Hearthware Troubleshooting FAQs (Frequently Asked Questions)

Hearthware Troubleshooting FAQs (Frequently Asked Questions) for Precision and Gourmet models
Whether you are getting accustomed to a new coffee roaster, or have an old veteran that is wheezing along, you may have some questions about normal Hearthware operation and the roaster design. We have complied answers to many of the questions we have been asked here.

Roasters have a very difficult life. For those who have had a roaster for a long long time, at some unfortunate point your coffee roaster is going to die. The very high temperatures required to roast coffee and the importance of the electronics and moving parts that must tolerate that heat is a combination for ultimate and untimely demise. But quite often a Hearthware will hiccup, and it is not a cause for great alarm. We have not had many problems with our own roasters (as you may be aware, we do all our coffee testing by roasting samples on both Precision and Gourmet model roasters) but we have answered many, many emails on the topic. Some may seem obvious to you, but please read through it all. And remember, we are not technicians …we just have a lot of experience with these machines, and with coffee roasting in general. Hearthware has a full-time troubleshooting technician on their staff in Illinois! Parts, Repairs, Replacements: Hearthware 888-287-0763 We also have a separate Tip Sheet for the Gourmet Model

Q: I just got the Precision and its hard to see where the Roast Setting Knob is pointing too. What can I do?

A: Yes, I wish it had a big black arrow, but it simply has a dimple. The first thing I do is take out a Sharpie permanent black pen and color the dimple, and then I draw a corresponding line on the side of the knob to the settings on the roaster’s body. This is nice, because you tend to be looking down on the knob from the top.

Q: I just got the Hearthware Precision and put the coffee in the top and hit the roast button and nothing happened. Egad!

A: It is very, very important that the roast chamber and chaff collector is assembled and seated correctly. Hearthware has designed the roaster to not function if the top is not attached correctly:the contact points between top and bottom must meet. Hearthware has imprinted arrows on the body of the roaster and attached a sticker to illustrate the correct assembly of the top. I know the assembly is a little confusing the first time, but it is really quite simple once you do few roasts.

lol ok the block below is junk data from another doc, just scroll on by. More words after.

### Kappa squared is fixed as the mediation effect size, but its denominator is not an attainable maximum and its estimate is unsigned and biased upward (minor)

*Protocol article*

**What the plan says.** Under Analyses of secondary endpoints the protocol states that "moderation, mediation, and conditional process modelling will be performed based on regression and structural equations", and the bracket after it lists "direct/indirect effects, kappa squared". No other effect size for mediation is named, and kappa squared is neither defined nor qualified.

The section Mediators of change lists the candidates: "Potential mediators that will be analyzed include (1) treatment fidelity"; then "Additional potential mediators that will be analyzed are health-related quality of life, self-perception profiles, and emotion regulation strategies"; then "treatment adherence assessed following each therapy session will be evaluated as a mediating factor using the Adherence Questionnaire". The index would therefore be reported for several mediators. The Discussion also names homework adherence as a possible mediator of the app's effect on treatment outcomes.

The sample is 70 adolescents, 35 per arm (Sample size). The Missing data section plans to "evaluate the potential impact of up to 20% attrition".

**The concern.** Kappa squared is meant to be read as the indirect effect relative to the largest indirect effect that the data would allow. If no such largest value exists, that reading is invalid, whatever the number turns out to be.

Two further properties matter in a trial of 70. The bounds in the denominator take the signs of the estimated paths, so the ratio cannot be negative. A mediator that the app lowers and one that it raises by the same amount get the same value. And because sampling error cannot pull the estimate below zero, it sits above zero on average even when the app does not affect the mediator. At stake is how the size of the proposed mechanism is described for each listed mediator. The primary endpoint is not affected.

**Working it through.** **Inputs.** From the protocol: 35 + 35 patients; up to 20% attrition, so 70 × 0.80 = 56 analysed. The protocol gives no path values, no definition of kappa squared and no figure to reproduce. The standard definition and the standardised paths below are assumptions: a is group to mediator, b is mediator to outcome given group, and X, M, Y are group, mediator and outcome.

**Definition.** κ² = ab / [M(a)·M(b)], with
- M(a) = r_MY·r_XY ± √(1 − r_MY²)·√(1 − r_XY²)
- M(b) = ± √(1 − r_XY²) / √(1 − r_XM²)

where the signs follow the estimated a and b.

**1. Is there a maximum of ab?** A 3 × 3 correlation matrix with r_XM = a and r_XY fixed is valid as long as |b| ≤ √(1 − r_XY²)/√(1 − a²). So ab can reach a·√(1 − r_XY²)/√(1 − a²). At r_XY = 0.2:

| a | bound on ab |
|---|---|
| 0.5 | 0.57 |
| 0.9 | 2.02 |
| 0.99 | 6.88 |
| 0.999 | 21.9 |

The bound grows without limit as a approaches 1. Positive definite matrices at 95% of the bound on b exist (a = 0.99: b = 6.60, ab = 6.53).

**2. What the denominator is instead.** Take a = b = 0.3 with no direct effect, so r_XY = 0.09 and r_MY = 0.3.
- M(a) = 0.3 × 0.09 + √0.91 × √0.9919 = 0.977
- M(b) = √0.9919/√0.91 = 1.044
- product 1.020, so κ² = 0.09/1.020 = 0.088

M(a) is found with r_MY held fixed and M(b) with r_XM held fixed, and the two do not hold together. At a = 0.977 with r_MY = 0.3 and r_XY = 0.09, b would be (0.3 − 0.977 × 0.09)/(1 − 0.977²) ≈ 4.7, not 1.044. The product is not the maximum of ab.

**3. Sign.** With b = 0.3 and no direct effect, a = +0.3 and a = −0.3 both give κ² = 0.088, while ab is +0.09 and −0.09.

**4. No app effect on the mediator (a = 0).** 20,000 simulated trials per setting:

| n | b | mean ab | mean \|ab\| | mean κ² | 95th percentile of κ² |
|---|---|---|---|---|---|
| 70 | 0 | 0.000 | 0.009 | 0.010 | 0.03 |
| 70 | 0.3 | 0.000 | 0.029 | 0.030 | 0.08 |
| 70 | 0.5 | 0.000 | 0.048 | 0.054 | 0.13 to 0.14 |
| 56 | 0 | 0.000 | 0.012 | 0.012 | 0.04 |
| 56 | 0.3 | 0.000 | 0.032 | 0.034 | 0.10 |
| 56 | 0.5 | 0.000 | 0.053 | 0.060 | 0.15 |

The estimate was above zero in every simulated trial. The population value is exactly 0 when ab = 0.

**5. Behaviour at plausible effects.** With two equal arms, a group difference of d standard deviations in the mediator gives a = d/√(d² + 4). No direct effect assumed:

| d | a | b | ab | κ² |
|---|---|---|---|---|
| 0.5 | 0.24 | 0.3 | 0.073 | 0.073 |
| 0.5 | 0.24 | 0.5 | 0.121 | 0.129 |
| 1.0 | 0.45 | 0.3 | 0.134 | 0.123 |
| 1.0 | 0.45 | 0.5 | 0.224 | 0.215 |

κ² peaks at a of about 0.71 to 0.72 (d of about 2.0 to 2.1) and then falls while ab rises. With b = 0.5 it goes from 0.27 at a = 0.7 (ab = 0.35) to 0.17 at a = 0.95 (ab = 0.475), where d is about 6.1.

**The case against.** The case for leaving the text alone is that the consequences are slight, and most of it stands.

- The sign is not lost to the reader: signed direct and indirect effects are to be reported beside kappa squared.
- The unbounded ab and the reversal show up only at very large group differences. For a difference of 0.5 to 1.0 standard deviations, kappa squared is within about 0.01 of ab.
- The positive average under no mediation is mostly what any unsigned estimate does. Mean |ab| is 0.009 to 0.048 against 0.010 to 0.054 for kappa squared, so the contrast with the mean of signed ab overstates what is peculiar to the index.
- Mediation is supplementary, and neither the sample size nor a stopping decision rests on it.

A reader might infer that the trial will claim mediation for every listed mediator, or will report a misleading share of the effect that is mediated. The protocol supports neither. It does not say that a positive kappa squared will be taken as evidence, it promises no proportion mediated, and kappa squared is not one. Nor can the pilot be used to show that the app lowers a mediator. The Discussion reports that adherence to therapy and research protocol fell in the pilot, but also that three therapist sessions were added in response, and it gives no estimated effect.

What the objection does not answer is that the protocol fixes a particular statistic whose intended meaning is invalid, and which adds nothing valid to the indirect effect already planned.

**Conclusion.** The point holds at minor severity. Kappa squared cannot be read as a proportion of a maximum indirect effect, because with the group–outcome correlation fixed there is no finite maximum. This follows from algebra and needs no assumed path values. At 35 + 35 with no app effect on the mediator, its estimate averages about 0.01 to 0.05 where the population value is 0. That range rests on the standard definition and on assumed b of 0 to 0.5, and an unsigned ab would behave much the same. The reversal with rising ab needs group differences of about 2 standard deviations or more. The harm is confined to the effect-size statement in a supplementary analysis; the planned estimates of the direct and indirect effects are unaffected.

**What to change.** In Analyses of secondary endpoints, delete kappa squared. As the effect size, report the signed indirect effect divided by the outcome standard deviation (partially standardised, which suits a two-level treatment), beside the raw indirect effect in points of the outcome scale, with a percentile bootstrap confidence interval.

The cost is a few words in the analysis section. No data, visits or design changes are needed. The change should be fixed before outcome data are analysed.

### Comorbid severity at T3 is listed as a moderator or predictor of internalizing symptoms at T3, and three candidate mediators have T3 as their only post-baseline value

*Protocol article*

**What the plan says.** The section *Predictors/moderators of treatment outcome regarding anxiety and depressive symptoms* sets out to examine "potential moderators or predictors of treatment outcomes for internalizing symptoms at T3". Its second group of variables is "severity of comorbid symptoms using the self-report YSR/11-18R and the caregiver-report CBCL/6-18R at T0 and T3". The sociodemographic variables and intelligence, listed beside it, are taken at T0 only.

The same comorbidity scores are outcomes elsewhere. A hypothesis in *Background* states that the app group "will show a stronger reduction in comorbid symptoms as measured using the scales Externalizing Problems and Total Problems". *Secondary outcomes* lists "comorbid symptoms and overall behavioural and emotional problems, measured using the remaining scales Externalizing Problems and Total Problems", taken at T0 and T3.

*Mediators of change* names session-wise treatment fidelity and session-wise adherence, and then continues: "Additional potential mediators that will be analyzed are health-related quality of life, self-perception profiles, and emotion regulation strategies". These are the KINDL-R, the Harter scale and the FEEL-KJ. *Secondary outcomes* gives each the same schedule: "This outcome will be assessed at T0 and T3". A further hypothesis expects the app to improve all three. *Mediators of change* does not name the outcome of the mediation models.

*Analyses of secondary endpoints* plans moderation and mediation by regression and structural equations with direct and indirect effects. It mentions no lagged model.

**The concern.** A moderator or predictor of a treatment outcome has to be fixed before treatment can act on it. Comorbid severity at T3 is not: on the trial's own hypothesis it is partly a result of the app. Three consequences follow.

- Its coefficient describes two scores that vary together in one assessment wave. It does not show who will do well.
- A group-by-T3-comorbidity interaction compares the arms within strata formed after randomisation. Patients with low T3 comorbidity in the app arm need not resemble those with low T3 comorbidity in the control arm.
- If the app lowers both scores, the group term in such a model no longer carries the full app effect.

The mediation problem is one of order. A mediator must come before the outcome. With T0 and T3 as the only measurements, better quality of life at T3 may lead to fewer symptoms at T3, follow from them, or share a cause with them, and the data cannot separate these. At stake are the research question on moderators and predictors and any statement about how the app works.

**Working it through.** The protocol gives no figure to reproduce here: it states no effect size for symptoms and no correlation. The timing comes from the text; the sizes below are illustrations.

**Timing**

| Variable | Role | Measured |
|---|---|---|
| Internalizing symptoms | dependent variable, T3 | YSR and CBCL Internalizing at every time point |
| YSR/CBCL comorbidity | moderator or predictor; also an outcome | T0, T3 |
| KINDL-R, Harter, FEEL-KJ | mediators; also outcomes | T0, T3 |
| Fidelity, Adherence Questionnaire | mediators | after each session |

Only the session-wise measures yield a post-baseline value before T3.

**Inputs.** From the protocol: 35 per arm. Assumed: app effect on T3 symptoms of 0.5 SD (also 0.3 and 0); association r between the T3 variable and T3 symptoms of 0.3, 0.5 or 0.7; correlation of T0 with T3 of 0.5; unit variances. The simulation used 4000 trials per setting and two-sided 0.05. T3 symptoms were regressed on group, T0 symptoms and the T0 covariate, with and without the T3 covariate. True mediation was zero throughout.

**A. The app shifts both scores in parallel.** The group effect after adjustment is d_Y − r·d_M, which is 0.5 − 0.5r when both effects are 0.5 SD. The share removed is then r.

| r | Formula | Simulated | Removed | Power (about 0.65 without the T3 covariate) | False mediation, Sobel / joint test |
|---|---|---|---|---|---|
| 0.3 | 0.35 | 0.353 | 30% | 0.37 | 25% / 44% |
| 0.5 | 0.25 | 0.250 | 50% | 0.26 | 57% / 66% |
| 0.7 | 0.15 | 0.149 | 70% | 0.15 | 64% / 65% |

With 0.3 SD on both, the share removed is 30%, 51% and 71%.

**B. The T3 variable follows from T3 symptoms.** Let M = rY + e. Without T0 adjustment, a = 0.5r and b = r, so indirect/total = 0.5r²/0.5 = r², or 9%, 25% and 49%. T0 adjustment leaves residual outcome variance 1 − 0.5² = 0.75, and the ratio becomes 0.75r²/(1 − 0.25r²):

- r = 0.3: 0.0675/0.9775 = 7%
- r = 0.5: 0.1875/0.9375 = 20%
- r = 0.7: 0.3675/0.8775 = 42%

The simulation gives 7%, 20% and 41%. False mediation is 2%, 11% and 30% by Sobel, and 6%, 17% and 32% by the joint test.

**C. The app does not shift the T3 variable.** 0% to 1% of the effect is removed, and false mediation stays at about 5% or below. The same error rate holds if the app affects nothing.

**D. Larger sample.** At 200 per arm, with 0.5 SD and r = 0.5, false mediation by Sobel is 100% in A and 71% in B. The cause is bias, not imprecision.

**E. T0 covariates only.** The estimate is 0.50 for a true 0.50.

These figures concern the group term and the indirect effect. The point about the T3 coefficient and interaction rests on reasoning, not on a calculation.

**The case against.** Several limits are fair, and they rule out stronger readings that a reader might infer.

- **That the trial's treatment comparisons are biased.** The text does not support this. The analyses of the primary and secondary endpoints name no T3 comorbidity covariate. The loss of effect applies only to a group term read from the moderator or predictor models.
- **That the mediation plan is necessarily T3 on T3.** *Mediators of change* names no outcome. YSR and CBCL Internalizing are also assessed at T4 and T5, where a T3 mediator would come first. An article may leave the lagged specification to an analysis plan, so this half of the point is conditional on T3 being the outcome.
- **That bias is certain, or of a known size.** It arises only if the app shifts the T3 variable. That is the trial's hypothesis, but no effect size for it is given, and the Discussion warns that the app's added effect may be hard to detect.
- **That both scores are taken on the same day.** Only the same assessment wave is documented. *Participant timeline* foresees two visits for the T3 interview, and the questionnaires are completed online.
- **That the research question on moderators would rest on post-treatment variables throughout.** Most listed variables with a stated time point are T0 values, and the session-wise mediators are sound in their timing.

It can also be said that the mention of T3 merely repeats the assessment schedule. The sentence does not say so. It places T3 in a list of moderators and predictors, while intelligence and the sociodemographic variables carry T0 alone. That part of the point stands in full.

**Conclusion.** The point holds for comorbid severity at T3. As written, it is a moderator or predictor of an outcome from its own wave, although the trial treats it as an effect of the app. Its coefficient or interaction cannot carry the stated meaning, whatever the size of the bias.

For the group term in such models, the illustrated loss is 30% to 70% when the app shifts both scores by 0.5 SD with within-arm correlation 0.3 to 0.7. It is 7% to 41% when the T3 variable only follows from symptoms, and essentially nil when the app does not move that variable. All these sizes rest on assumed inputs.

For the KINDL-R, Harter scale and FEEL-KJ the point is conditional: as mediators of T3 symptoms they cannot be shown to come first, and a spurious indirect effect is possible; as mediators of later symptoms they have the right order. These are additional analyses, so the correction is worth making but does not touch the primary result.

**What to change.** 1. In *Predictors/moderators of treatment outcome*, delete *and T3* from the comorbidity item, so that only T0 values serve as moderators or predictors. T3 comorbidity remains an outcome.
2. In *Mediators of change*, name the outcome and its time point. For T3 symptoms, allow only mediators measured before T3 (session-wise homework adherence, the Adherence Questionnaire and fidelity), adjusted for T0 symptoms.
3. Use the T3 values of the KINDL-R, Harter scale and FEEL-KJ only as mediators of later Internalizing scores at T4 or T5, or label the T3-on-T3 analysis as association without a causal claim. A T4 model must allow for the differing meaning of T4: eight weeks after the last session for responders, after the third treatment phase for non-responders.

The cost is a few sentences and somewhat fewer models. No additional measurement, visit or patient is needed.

Q: My Hearthware Precision has convulsions. It starts out quiet, gets noisy and blows more air, then quiet, etc. What the heck?

A: The Precision has a computer chip that ramps up the heat by changing the volume of air from low speed to high speed. It should roast at low speed for a slow warm-up period for a bit over a minute. Then it starts to cycle from high speed to low speed to control the heat curve. While some roasters operate a little faster and some a little slower, it is the gradual increase of heat and airflow in this controlled way that makes the Hearthware a good roaster. The cooling cycle is all high speed air flow.

Q: I just got the Hearthware and your recommended initial setting of 4.5 on the Precision ( 6 on the Gourmet) did NOT produce a medium City roast! Are you trying to mislead me?

A: Yes … I mean no …I mean, I know what you are saying. It is true that the Hearthware roasters, both models, will perform differently under different settings. The main variable is the electrical source. Household voltage varies, electrical quality at the outlet varies (and there’s something called electric line noise that can actually confuse the Precision roaster -discussed later). Beyond that, there will be a small variation in the heat coil, and some Hearthwares are going to roast a bit hot, some a bit cool. The fact that it takes a little longer or a little shorter to roast your coffee is not going to be a great variable in coffee quality! Air roasting is a fast process because it transfers heat to the coffee very quickly, as opposed to the slow heat transfer of drum roasters. We have reports of variations from .5 to 1.5 (and a few greater) that produce great coffee … and that is what counts! In terms of successful roasting, for all the above reasons we can’t tell fellow home roasters to “set it to 5 and the coffee will be perfect” Etc . What we can do is urge you to train your ear to hear the first crack and second crack …the audible cues for the degree of roast that we constantly refer to in our Coffee Cupping Reviews.

Q: I just roasted my first batch in the Precision and the silver Roast Setting Knob turned on its own during the cooling cycle. What does this do to the roast? Isn’t this a bad design?

A: The early production runs of the Precision had a roast setting knob that might vibrate to a different setting, especially in the cooling cycle when the fan is at high speed. Its a little annoying, but in fact it has no bearing on the roast. To operate the roaster, you set the dial, then hit the ROAST button …that is the only moment the setting matters. There is a very simple remedy to this that a customer recommended: insert either a plastic clip from a loaf of bread behind the knob. Another customer took a cut rubberband and simply wrapped it around the back of the knob as many times as possible. This is probably the better solution. For one customer, I pulled the knob off (pulls straight out off its splined shaft, inserted a soft rubber washer on the shaft and pushed the knob back on. This puts a little stress on the shaft so its better to use the rubberband method. Anyway, Hearthware wanted to change to a setting knob with rigid clickstops, but could not find a supplier. They were able to use a knob that has stiffer action and we now hear very few reports of “Loose Knob Syndrome!”

Q: How do I get the longest life from my Hearthware roaster?

A: Read the Hearthware instructions, AND: